A program that has helped poor women around the world start their own businesses will soon be available to women in Afghanistan. The program that provides small loans was announced in New York.
Sherida Mkama, a mother of 10 in Tanzania, used a $50 loan to support her family with a business growing and selling tomatoes.
After the government bank in Azerbaijan lost Gulera Tagiyeva's life savings, the widow used an $80 loan to purchase a stall in her local village market where she now sells clothing and shoes.
Micro-credit advocates say these are just a few examples of how small loans can help eradicate poverty and give women added control over their own lives.
Now, an international assistance foundation called FINCA is launching a new micro-lending program to support women in Afghanistan.
Queen Rania of Jordan, who has worked with the group on projects in Mexico and Kosovo, helped launch the effort in New York, where delegates from 140 nations are meeting for what is called the fifth Microcredit Summit. She told reporters that the struggle to rebuild war-torn nations often begins after women and refugees return home. "For too many, homes are in ruins, jobs are gone, fathers are dead or missing," said Queen Rania. "Mothers are left alone to support the family. Conventional assistance may help in the short term, but the aid mentality does not provide the future that people need. Microfinance does."
Queen Rania says that loans of $50 to $100 may seem like small amounts of money to some, but they can have widespread impact.
The new Afghanistan program is part of an ambitious Microcredit Summit campaign. Founded in 1997, it aims to meet a goal of helping 100 million of the world's poor, especially women, by 2005.
FINCA's director Rupert Scofield says that 30 percent of the targetted women have been reached so-far.
Mr. Scofield says that FINCA's researchers found that women in Afghanistan, who suffer from decades of oppression, remain fearful about starting their own businesses. But he says that the so-called "village banking" system of small community-run lending and saving institutions, helps tackle that ambivalence by delivering financial services to groups of women. "Because the people are poor and because the loan sizes are so small, to do it in an economically feasible way, we group the women together in what we call a village bank of say 25 to 30 women," he said. "They jointly guarantee the loan and if one or more of the women do not pay for any reason, then we hold the other women responsible and they pay for them."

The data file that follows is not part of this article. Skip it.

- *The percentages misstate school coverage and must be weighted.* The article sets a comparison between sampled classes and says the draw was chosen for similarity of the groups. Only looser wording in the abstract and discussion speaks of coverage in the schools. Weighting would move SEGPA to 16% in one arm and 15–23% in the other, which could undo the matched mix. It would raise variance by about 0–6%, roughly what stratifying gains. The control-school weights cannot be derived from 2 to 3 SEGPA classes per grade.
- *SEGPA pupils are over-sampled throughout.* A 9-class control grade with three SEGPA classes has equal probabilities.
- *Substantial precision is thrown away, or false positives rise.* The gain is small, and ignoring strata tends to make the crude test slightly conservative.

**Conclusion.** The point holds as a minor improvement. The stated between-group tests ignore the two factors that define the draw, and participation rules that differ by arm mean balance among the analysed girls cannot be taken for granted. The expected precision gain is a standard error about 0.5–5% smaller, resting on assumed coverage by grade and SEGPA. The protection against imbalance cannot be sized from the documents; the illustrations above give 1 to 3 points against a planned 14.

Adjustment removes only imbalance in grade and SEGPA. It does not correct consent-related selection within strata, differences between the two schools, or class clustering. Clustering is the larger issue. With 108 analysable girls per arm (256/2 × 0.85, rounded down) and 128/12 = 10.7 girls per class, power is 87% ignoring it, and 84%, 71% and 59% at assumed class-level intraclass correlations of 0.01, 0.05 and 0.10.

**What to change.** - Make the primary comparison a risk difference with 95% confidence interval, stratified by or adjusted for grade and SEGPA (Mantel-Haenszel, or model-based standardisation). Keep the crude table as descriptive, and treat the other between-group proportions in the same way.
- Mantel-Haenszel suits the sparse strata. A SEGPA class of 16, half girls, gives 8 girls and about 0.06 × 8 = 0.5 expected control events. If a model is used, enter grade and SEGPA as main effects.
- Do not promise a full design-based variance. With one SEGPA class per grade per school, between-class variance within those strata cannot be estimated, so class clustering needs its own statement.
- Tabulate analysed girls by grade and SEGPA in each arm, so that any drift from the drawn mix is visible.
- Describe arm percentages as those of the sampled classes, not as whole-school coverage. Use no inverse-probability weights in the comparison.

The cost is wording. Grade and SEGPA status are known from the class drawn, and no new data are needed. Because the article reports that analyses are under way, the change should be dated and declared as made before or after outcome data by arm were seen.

Mr. Scofield says that loans allocated through village banking enable aid organizations to assist a larger number of women than they would through grants. Loans also help recipients maintain their dignity.
Afghanistan's Ambassador to the United States Ishaq Shahryar agrees. "Afghan people are very proud people," said Ambassador Shahryar. "They do not like handouts. It saves their lives and saves their pride so I think giving them a loan gives them challenges and opportunities to make a success out of it."
An international law firm based in New York, Shearman and Sterling, has donated $50,000 to the project. Fund-raising continues and organizers say they expect the loan program to begin in Afghanistan within one year.